If you do not have a buyer's agent, you can search for short sales through the MLS. The MLS lists homes directly but may not always say "short sale." It may say "subject to bank approval," "notice of default," or "deaded for auction." So, read through the homes carefully. 

You may also find short sales through a real estate agent who specializes in short sales. These are listing agents who represent lenders and may have an SFR (short sales and foreclosure resource) certification from the National Association of Realtors. However, you may still want a buyer's agent to represent and protect you. 

Finally, consider looking through online platforms that have specific searches for buyers. If all else fails, you can go directly through the courthouse. The city or county clerk's office may have lists of people in loan default or pre-foreclosure. This is the step right before foreclosure, typically six months before the bank forecloses the home.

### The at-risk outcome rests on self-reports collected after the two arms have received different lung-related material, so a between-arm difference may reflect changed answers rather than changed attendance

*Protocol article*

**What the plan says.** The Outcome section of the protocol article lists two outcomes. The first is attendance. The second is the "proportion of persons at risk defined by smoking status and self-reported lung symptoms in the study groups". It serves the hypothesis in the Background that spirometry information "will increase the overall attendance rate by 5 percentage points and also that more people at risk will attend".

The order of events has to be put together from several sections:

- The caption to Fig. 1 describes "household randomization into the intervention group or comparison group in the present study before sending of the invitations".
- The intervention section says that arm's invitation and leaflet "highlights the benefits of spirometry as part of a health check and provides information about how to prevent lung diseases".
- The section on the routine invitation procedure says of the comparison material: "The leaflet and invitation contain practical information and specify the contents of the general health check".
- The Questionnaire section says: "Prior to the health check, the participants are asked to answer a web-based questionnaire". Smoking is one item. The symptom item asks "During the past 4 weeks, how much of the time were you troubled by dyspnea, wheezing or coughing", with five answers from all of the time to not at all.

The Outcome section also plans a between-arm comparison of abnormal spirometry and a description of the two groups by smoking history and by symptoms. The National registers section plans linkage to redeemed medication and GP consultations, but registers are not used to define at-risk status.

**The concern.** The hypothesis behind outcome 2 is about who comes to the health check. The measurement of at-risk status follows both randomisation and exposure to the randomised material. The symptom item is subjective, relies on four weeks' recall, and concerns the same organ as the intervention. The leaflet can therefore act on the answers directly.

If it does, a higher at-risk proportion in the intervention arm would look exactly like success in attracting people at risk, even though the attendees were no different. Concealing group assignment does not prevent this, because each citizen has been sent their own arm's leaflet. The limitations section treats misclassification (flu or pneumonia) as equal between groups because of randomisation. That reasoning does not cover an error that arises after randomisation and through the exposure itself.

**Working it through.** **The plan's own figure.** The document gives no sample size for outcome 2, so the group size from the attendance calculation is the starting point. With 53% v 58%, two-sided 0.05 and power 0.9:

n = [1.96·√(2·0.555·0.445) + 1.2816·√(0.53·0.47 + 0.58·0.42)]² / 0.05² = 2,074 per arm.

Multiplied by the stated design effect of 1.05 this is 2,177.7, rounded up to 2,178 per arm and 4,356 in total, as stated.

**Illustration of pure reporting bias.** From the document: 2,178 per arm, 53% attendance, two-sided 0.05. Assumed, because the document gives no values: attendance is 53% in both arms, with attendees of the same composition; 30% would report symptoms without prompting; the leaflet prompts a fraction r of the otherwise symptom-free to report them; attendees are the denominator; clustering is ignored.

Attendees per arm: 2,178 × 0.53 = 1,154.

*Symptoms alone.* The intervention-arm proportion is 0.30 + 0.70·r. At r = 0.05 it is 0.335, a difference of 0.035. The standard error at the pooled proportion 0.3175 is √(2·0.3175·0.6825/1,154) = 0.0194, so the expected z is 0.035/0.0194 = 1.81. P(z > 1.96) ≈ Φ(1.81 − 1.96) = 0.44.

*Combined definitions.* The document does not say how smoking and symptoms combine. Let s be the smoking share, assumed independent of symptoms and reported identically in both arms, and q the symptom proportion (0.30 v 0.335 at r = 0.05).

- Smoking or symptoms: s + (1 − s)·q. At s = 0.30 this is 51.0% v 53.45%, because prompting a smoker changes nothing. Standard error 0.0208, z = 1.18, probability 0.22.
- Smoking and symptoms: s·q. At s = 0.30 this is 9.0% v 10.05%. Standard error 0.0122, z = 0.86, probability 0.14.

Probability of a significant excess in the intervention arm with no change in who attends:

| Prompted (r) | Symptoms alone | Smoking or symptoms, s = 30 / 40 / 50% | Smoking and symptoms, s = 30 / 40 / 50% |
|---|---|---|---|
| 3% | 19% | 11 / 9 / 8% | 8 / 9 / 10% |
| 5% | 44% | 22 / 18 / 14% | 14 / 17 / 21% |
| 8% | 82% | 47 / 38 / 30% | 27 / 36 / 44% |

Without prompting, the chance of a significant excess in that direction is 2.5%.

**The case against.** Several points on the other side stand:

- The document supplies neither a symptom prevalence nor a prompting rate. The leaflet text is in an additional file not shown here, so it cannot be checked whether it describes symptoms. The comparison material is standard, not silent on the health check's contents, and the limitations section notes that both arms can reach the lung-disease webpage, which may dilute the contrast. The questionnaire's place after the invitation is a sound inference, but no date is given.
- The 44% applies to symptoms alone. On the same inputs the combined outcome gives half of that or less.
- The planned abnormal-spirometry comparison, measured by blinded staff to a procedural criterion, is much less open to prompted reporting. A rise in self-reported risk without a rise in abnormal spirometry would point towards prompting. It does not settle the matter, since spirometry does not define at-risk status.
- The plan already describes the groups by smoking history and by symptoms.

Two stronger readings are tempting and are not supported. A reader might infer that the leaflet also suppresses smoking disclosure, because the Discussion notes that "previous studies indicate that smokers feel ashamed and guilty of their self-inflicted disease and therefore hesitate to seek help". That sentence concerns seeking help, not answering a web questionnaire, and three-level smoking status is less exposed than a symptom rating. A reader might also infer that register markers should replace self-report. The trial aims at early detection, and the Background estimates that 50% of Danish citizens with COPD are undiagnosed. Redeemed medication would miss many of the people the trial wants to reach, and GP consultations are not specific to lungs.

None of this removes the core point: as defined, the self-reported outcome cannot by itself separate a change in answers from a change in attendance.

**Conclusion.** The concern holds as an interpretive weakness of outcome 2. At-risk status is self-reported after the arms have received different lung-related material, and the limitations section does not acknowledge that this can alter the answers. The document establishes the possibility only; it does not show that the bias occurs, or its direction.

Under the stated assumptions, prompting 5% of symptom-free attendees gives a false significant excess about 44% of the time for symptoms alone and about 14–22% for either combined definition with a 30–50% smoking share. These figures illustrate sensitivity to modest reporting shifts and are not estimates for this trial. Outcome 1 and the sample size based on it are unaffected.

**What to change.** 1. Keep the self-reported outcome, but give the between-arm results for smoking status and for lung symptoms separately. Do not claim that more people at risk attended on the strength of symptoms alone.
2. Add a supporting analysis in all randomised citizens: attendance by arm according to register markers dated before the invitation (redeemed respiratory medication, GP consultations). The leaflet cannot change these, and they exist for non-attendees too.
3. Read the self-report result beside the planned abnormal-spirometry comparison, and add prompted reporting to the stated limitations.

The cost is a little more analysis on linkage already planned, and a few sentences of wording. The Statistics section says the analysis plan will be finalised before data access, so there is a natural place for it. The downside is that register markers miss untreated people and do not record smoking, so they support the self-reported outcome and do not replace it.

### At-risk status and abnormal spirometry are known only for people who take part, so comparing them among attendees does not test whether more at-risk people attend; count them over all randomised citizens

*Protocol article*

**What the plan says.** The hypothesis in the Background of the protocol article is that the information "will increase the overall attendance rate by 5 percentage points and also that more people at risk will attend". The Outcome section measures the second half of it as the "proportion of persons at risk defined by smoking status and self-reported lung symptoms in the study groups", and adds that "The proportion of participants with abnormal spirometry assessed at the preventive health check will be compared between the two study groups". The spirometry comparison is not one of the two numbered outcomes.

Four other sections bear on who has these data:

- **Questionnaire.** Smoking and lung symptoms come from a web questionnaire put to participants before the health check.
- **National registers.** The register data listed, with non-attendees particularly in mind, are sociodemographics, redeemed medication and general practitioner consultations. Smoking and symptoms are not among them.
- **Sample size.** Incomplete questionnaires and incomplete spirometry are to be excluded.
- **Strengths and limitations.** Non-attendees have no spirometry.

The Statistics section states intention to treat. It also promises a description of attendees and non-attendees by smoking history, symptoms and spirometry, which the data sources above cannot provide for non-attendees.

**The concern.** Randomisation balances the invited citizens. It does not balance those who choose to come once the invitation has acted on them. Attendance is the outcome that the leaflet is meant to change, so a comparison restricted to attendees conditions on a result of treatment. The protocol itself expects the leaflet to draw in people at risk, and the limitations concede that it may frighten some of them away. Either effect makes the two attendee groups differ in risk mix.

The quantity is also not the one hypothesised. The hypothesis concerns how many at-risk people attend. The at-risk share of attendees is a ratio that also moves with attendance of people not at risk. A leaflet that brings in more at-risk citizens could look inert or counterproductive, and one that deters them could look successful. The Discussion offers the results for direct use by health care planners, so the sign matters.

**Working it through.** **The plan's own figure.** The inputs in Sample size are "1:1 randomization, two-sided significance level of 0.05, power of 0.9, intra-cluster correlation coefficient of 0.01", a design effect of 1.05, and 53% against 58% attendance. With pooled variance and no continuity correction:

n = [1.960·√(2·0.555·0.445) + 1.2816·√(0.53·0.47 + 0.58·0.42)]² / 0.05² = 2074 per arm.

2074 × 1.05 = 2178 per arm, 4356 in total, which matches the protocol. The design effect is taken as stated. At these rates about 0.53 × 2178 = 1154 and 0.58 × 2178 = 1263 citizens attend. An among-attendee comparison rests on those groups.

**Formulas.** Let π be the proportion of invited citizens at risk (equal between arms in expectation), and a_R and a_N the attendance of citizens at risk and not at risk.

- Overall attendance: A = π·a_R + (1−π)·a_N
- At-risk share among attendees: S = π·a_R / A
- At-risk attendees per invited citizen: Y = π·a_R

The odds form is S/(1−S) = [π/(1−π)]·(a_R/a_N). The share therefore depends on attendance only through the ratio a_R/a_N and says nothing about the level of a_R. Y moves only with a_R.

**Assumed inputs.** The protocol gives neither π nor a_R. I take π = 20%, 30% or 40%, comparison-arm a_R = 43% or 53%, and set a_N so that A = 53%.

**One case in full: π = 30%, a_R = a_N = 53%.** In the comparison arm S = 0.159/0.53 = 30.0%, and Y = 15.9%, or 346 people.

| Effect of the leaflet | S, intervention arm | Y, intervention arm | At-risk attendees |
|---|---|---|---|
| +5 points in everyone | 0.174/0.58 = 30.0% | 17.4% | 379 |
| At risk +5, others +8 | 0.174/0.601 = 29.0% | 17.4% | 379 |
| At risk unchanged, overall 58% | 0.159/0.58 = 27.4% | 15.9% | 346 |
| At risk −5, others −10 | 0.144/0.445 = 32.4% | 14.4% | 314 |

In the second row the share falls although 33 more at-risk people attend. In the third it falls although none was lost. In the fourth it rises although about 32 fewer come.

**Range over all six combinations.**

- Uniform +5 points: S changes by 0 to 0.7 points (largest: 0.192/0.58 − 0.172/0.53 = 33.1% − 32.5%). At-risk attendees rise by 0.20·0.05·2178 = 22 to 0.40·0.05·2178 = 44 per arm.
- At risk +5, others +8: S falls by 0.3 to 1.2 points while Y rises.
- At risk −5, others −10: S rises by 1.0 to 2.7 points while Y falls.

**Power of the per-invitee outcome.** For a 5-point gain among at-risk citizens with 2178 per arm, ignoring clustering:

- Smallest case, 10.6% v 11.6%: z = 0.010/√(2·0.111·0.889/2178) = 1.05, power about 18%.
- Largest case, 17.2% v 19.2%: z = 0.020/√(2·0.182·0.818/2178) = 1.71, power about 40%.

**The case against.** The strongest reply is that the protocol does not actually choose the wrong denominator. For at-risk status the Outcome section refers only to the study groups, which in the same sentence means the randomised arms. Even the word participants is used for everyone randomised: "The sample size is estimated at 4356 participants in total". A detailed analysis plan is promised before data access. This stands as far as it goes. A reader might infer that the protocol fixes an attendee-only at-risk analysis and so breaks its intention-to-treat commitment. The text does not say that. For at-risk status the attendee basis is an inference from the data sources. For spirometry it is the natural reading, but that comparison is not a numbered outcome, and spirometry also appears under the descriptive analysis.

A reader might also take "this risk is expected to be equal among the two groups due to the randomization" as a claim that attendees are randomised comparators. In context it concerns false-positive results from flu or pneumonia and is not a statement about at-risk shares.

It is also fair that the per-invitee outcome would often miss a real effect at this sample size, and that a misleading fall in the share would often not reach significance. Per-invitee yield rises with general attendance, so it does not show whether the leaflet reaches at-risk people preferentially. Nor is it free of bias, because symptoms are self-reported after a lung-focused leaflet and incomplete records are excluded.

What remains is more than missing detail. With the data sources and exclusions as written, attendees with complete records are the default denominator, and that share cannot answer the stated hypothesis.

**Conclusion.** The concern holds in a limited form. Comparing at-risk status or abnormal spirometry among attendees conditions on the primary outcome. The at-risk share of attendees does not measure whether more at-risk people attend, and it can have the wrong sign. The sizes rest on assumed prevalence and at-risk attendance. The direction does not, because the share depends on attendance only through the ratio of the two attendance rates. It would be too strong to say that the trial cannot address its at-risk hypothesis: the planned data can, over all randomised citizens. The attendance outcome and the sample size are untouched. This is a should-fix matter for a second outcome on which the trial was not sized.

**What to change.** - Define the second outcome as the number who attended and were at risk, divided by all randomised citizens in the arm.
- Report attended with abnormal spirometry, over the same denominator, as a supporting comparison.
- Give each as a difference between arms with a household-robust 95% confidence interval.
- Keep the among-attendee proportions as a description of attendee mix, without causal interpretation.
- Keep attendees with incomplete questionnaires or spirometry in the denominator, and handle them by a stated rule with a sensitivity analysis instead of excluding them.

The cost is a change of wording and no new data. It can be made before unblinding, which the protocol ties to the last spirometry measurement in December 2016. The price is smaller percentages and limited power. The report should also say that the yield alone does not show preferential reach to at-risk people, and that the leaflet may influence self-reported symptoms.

Where to find short sale house listings

3. How Do I Buy a Short Sale House?

Now that you know what a short sale is and where to find it, you need to know how the process differs from a traditional process. Whether you are buying or selling a short sale property, many steps are involved. The sellers must show proof of hardship to their lender, and agents must disclose the short sale, buyers' due diligence, and lender approval. This will be a lengthy process, and everyone involved must be patient throughout.

First, homeowners have to discuss their options with the bank. This conversation between the mortgage lender and the seller is not the same as getting lender approval. It gives a seller the opportunity to learn about short sale requirements. A lender will provide a list of items the seller will need to obtain a short sale, which the seller collects and gives to the lender.